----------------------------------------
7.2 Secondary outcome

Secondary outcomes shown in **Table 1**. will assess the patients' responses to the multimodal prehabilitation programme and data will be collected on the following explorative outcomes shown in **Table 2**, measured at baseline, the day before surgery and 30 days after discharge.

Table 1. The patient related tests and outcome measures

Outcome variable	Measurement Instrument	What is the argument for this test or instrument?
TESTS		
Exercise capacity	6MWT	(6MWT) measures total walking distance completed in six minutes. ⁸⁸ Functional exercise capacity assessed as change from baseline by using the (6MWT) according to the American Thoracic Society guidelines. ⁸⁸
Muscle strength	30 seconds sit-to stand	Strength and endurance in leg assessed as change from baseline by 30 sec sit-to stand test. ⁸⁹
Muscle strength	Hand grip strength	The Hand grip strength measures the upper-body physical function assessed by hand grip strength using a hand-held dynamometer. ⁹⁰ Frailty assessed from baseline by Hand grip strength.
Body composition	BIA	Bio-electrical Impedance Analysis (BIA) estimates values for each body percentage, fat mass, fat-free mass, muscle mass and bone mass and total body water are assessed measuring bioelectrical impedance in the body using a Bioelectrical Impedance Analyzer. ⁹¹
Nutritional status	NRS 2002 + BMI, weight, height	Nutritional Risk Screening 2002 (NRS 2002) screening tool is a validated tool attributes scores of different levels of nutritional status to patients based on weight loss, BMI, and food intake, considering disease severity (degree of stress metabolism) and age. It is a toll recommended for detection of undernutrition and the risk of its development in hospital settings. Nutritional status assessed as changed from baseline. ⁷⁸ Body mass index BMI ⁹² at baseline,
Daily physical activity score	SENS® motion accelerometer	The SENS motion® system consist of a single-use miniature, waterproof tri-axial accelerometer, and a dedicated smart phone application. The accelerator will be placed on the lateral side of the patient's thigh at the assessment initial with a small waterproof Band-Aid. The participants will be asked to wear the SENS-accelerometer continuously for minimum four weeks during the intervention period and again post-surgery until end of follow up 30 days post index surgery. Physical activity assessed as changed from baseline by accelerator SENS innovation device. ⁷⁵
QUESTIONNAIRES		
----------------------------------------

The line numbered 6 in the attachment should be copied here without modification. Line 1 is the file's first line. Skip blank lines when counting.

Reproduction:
Exercise capacity	6MWT	(6MWT) measures total walking distance completed in six minutes. ⁸⁸ Functional exercise capacity assessed as change from baseline by using the (6MWT) according to the American Thoracic Society guidelines. ⁸⁸